This week I’ve run into a few VCs while rattling around London and each time I’ve asked them about SpinVox. I was interested in their answers, because the recent controversy surrounding the company appears to be gradually affecting the way the mainstream media views, as they put it, the “dotcom industry”.
On Monday, the BBC’s Rory Cellan-Jones came off holiday to write a blog post telling us why the Spinvox debacle matters.
Well, there are two reasons we should care about the Spinvox affair – and both are connected to the reputation of Britain’s technology sector.
First, this could make it harder for many of those eager young technology entrepreneurs I meet in places like London and Cambridge to get their ideas funded – the kind of people who scrimp and save, and sometimes bet their house or their overdraft on the hope that a venture capitalist or business angel will eventually back them. Let’s hope then that Spinvox does eventually give the likes of Goldman Sachs, GLG and Toscafund Asset Management a return on the large sums they’ve invested. If not, they aren’t likely to give much of a hearing to the next technology hopeful who comes along with an idea that will change the world.
Quelle horreur! Here’s another reason why the media should now pile in and start to trash tech startups as frauds and charlatans (OK, Rory, I know you meant it with the best of intentions, but plenty of other journos would be happy to pile in on this line).
So I wanted to know from real VCs what they thought? Did they think Spinvox had “pissed in the pool” and dented the chances of other startups? Is it all over bar the shouting?
In short: No. And here’s why.
Is there any real venture capital fund backing SpinVox? Answer: No. Who is backing the company to the tune of $200 million? Private equity institutions, in the form of Goldman Sachs, GLG and Toscafund Asset Management. These are the people commonly referred to in the venture world as “dumb money”. Where is Balderton, Atlas, Accel, Index? Nowhere near SpinVox. It is significant that no real VC house has invested. Yes, all these PE houses must have done some kind of due diligence on SpinVox – but I doubt very much they looked very deeply into the technology, which is something a real VC would have done. Spinvox would have benefited from a VC with telecoms experience, there is no doubt. Having no real VC involved at an stage in its financing is an alarm bell. PE houses are not designed to give the operational advice a VC can.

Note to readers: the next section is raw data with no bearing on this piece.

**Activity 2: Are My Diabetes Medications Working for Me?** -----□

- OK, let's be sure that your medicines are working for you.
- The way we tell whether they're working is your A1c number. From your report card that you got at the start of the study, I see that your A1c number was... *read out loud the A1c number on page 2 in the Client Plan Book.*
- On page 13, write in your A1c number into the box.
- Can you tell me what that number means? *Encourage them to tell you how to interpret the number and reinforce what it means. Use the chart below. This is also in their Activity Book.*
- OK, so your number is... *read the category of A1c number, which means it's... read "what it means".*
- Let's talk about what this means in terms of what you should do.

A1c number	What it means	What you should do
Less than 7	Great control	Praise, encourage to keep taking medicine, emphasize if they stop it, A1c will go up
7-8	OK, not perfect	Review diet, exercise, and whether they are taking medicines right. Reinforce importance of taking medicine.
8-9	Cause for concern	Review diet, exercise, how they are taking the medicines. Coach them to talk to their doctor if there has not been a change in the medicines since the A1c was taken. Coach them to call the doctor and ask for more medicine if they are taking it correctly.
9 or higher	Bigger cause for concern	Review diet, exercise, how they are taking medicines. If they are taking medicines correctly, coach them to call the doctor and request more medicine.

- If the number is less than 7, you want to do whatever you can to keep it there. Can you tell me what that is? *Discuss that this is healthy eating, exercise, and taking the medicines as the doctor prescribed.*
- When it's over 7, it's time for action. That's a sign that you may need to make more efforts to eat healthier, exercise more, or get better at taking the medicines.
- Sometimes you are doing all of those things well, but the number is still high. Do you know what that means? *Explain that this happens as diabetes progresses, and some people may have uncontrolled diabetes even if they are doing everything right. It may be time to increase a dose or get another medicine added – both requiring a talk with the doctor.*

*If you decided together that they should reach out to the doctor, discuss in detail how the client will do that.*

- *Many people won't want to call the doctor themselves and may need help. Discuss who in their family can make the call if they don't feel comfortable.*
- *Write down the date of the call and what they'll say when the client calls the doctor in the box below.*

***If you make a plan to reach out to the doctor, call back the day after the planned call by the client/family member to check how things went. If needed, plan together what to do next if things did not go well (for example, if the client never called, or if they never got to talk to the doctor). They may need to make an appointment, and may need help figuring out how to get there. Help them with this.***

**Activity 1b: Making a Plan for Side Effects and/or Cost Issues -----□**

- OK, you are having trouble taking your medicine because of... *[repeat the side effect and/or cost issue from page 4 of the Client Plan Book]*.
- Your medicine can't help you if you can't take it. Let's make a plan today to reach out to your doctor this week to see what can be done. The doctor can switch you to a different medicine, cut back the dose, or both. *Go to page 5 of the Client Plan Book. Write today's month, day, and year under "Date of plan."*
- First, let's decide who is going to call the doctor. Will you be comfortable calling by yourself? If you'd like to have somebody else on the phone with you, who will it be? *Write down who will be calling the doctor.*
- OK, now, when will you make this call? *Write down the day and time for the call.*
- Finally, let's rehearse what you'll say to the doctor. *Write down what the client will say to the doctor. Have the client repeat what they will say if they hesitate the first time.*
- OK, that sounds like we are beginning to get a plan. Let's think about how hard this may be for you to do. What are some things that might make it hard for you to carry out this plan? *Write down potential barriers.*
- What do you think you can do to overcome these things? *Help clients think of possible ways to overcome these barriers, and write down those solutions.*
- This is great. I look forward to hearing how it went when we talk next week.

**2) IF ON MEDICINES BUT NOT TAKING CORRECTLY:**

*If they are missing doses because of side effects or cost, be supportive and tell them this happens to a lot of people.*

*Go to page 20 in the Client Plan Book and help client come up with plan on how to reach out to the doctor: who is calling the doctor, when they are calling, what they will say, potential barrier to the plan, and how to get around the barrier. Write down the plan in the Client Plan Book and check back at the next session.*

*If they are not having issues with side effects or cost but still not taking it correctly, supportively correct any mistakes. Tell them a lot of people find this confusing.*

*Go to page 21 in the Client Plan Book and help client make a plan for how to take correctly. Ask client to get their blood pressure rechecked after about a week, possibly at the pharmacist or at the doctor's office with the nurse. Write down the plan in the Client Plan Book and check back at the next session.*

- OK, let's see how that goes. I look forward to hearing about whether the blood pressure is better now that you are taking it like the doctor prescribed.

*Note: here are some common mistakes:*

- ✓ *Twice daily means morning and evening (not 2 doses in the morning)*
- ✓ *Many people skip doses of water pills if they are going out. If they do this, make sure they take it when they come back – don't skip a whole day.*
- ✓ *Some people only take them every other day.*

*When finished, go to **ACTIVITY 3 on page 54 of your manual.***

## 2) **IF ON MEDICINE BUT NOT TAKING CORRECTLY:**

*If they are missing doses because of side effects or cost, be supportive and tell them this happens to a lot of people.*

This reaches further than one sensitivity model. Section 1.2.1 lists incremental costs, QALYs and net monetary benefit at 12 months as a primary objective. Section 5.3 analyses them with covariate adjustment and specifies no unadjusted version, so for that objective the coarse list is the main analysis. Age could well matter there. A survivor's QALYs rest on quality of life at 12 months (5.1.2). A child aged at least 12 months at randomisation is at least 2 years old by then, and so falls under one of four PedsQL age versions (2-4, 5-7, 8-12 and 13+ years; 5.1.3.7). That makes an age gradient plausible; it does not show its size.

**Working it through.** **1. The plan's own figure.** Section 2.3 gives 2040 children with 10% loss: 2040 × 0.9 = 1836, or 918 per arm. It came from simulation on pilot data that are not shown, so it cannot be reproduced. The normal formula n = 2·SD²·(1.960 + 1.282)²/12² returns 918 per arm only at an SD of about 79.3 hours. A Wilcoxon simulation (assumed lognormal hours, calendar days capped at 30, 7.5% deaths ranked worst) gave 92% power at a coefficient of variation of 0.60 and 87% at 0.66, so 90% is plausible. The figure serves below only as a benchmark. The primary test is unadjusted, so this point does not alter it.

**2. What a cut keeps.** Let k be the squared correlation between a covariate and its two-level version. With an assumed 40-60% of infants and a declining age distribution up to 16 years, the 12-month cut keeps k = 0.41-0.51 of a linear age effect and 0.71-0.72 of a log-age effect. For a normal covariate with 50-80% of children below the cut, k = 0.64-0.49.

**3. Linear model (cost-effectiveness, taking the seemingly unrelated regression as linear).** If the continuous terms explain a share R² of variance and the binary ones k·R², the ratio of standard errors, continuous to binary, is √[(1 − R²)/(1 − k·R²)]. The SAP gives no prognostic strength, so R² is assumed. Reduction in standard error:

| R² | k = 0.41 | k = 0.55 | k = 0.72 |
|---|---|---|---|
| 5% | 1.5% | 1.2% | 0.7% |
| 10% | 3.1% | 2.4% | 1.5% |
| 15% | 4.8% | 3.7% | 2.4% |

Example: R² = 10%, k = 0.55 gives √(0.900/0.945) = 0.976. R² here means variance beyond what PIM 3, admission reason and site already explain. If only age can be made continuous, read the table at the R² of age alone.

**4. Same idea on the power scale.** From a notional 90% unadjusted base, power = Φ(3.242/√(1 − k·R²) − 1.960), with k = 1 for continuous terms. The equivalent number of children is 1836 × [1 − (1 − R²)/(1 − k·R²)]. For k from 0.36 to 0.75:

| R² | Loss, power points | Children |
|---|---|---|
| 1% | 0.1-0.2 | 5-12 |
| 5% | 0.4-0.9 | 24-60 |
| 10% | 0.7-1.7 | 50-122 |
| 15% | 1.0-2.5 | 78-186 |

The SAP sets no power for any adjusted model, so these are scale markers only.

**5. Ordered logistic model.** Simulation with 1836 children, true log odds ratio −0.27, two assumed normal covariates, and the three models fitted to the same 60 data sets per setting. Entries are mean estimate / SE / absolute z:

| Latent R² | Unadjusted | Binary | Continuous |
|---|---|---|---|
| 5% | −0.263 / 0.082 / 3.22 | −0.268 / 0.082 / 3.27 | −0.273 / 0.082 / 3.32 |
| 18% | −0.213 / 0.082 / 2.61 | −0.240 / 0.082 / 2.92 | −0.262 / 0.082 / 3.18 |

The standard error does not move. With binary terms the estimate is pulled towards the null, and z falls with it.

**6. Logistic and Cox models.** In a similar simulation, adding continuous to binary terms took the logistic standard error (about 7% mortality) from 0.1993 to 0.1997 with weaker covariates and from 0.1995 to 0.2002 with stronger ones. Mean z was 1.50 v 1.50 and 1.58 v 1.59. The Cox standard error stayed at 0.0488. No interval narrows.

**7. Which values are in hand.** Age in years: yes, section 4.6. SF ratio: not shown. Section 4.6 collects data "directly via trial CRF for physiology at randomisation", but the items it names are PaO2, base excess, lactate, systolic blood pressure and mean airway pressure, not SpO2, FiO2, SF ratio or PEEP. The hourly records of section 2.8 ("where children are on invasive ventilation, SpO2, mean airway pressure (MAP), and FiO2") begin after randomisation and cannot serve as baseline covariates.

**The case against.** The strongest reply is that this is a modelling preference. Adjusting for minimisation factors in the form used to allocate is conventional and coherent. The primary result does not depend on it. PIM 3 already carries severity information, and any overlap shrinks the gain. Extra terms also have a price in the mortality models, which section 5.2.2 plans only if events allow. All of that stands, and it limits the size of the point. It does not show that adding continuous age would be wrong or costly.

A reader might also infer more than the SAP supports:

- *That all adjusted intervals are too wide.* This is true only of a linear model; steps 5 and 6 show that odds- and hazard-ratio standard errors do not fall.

Secondly, SpinVox’s fund-raising methodology is far less the ‘modern startup’ than it is a dinosaur from the dotcom boom era of 1999. Here’s why the basis on which it was founded is fast becoming an extinct model.
If you look at the trends of venture financing in the last couple of years, you’ll see some common themes. In Europe, certainly, VCs have slowly but surely steered away from the big wham-bam financing rounds (at least in Web tech) of the kind that super-charged SpinVox. They have instead headed towards either late stage deals or what they call ‘growth capital’ – that is, financing businesses which already have decent turnover and revenues and now need to be supercharged into the stratosphere.
Eurpean VCs are not now commonly going after Europe’s ‘next Twitter’ (OK, one or two are, like Wellington is with Spotify). But in fact, there is a scramble to find those 3-5 year old e-commerce businesses run by 30-year-olds selling T-shirts, underwear or musical instruments online and turning over a healthy €10-15m a year.
What are they like? Wonga (funded with £19m for a short loans business), Seatwave (secured £10m for secondary ticketing market), Glasses Direct (£10m – classic E-commerce with a twist), Alertme (£8m – Subscriptions) etc etc.
Why else has there been such a chorus of praise for the new PROFounders fund set up by Brent Hoberman, Peter Dubbens and Michael Birch? Precisely because so many VCs have deserted series A rounds and seed financing. Those VCs can’t justify smaller rounds because of the size of their funds – investing a million here and there will do nothing to move the needle when the investment exits. So with PROFounders playing in the £200,000 to £1.5m space, early stage startups are pummelling them with business plans right now, from what I hear.
So why would VCs and the wider startup ecosystem actually care about SpinVox failing? As one said to me this week, shrugging his shoulders – “Hell, it just would have been nice for the European scene to get a billion pound exit.” It just would have lifted the whole scene, that’s all. We could all have pointed toward this massive success story in Europe. I hope for their sakes they pull it together, but at the moment that doesn’t look like it’s going to happen. For, as another VC said to me over coffee yesterday: “I mean come on, what are they doing? Burning the money in a bonfire?”
That sounds like an old dotcom era model to me.